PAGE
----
Wilders, meanwhile, appealed to Dutch voters on the basis of “preserving the Christian character of the nation.” He campaigned under a slogan of “the Netherlands first,” combining anti-Muslim rhetoric with an unreservedly pro-Israel stance. Employing fear-based distortion of statistics on crime, he has called for the Netherlands to leave the European Union, for a halt to accepting asylum-seekers, for migrant pushbacks at Dutch borders, and for the “de-Islamization” of the Netherlands with methods that are clearly unconstitutional.

Article continues below

His version of populist conservatism never refers to personal faith.

Wilders has long been a far-right firebrand. In 2008, his film Fitna spurred death threats against him amid widespread criticism for its demonizing criticism of mainstream Muslim religion. At the time, I was in Egypt leading the Center for Arab-West Understanding (CAWU). We partnered with the Protestant Church in the Netherlands’s social action arm Kerk in Actie, churches in Egypt, and Cairo’s al-Azhar, the foremost religious center in the Sunni Muslim world, to diffuse the crisis.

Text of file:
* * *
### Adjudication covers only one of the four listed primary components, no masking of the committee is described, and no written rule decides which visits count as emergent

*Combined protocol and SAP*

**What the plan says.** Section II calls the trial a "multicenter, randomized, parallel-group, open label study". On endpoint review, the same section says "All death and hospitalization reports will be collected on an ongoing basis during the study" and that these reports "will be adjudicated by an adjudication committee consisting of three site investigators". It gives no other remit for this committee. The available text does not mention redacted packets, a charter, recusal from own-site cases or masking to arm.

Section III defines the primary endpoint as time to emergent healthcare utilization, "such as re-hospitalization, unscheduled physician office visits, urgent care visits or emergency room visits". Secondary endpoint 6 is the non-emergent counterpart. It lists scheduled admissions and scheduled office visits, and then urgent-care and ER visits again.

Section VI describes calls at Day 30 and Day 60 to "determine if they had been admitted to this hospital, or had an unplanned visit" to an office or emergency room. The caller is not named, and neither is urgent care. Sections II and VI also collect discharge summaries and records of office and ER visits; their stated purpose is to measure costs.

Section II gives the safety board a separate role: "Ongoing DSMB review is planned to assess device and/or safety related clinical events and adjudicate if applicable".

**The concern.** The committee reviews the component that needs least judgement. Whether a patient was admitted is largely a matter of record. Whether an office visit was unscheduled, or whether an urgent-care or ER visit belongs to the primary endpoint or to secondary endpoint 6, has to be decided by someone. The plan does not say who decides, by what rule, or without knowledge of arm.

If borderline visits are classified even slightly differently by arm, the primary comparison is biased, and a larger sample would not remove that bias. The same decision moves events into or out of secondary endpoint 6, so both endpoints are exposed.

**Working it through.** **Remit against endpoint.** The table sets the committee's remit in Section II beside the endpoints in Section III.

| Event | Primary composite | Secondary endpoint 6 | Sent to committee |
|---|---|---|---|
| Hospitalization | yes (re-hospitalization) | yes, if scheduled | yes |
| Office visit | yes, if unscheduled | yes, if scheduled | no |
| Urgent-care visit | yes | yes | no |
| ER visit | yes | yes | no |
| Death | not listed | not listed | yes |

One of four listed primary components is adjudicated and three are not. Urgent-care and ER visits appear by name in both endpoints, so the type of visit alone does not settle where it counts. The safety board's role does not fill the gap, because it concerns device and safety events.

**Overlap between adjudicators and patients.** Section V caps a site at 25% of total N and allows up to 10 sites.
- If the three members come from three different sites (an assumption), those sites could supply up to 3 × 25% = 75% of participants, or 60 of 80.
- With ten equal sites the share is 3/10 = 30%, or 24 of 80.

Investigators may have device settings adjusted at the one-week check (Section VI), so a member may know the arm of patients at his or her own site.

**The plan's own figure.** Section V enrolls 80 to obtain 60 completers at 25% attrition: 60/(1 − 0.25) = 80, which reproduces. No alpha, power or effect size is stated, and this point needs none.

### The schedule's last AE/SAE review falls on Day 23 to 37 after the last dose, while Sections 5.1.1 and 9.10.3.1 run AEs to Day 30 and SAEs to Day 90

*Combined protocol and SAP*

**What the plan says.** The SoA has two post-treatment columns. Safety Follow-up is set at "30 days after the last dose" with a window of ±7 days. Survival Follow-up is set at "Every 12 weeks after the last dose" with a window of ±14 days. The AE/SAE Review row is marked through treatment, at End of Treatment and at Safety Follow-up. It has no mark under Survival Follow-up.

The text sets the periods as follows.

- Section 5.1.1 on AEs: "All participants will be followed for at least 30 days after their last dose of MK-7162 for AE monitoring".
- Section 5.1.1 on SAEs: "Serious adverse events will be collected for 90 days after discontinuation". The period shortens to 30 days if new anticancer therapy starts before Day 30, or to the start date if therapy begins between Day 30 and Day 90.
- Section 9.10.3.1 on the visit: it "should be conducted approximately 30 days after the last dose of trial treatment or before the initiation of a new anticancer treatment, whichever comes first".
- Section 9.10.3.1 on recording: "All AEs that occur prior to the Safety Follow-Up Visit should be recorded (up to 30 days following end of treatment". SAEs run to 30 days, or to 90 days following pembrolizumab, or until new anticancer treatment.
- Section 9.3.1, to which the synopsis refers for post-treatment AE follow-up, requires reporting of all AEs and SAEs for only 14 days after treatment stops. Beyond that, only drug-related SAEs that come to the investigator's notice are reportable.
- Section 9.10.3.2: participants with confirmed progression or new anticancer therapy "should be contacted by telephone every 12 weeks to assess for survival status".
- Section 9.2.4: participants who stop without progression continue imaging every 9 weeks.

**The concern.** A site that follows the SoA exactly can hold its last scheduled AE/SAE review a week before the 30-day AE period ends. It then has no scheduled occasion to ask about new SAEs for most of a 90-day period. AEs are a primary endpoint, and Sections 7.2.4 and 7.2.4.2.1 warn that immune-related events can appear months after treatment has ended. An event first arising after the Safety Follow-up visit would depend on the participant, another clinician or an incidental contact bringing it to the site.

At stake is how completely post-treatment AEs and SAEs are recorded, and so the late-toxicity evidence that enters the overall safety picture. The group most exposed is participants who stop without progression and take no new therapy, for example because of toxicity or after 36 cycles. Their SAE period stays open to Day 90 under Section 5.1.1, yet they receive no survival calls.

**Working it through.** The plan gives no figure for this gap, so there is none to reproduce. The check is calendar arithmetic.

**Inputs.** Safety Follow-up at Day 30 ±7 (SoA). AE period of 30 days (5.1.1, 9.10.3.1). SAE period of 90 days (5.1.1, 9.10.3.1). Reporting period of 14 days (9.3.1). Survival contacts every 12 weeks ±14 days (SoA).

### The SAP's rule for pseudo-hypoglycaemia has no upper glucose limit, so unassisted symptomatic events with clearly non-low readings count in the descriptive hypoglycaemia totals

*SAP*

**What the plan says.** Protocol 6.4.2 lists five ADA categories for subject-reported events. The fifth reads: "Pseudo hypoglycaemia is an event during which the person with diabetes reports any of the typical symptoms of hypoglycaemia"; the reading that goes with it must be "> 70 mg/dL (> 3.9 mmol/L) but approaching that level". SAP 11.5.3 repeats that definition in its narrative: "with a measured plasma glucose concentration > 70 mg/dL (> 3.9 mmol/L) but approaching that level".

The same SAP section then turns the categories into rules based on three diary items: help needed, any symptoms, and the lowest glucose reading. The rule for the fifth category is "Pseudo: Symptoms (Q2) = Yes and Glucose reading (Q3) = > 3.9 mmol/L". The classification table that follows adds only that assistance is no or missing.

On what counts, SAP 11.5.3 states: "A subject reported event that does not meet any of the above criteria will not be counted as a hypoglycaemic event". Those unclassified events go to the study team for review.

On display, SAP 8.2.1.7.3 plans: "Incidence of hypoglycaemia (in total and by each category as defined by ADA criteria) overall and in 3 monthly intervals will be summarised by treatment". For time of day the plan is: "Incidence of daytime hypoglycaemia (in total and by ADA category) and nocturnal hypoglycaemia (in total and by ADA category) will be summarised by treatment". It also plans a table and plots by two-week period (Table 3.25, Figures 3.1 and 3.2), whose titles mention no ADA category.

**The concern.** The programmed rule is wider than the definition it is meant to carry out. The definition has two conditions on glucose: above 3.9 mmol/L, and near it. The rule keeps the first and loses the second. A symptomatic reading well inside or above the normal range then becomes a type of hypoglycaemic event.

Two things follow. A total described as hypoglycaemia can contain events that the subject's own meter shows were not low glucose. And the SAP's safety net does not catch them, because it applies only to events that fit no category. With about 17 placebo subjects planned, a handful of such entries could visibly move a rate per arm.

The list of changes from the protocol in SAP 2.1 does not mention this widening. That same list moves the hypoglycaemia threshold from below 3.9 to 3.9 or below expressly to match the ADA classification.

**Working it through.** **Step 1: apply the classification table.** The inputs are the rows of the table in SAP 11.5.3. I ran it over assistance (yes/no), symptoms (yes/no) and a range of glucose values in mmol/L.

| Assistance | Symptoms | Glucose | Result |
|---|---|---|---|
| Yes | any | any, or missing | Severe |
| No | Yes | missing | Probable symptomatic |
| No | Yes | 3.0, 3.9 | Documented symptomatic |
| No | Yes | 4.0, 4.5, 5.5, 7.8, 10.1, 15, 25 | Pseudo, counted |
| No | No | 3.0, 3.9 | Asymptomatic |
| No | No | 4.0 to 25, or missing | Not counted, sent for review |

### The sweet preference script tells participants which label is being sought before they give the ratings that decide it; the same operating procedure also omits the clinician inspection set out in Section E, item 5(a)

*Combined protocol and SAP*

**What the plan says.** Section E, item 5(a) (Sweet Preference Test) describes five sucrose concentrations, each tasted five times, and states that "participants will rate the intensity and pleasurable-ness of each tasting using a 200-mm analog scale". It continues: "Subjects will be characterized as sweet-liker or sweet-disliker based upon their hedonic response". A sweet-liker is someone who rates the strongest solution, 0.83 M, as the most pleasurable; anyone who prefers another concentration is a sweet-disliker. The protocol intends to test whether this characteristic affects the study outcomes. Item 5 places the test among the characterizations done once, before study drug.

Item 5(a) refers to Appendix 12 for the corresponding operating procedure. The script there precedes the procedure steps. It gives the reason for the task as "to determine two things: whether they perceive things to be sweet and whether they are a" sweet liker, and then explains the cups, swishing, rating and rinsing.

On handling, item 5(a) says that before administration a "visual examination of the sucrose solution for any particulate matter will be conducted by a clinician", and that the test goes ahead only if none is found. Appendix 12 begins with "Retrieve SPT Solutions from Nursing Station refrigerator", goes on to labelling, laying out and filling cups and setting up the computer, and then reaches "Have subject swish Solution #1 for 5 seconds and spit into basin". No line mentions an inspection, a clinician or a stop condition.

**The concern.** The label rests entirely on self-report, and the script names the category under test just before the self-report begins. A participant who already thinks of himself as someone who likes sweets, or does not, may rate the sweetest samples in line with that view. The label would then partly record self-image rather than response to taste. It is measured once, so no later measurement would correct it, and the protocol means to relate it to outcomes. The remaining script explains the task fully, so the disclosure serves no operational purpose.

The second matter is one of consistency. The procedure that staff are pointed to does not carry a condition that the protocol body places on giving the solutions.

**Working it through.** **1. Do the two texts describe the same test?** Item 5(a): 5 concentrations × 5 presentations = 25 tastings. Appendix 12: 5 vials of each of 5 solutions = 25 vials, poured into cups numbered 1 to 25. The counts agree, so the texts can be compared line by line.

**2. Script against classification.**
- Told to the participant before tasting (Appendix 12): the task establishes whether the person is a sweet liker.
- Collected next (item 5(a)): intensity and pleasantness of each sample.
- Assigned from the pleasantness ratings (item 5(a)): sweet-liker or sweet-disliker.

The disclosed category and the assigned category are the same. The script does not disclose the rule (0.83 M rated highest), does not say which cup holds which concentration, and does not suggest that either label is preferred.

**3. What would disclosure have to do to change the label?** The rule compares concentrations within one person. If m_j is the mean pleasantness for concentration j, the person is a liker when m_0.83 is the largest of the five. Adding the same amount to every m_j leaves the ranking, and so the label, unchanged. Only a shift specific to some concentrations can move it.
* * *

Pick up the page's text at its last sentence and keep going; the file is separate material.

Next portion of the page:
In 2011, Wilders was brought to court for his aggressive, offensive, and abusive language against Islam. Though acquitted, the PVV combined his speech with patently false information on Christian persecution in Egypt. But in 2016, he was found guilty of insulting Muslims as a group—not the religion itself—and inciting discrimination.

In this election cycle, he moderated his rhetoric—but not the PVV platform—to better appeal to a diverse population. And after his victory, he presented himself as the potential prime minister for all Dutch people while warning that his opponents represented an “elite” who are trying to keep him out of government. Except for a brief period between 2010–12, other political parties did just that. It is yet unclear if, this time, a government can form without him.

Italian academic Antonio Scurati has written against a return to populist power politics in Europe. Such politics, he says, are based on reducing complex societal problems to a nebulous enemy, witnessed previously in the rise of Italian fascist leader Benito Mussolini, who at that time blamed all ills on socialists and Jews.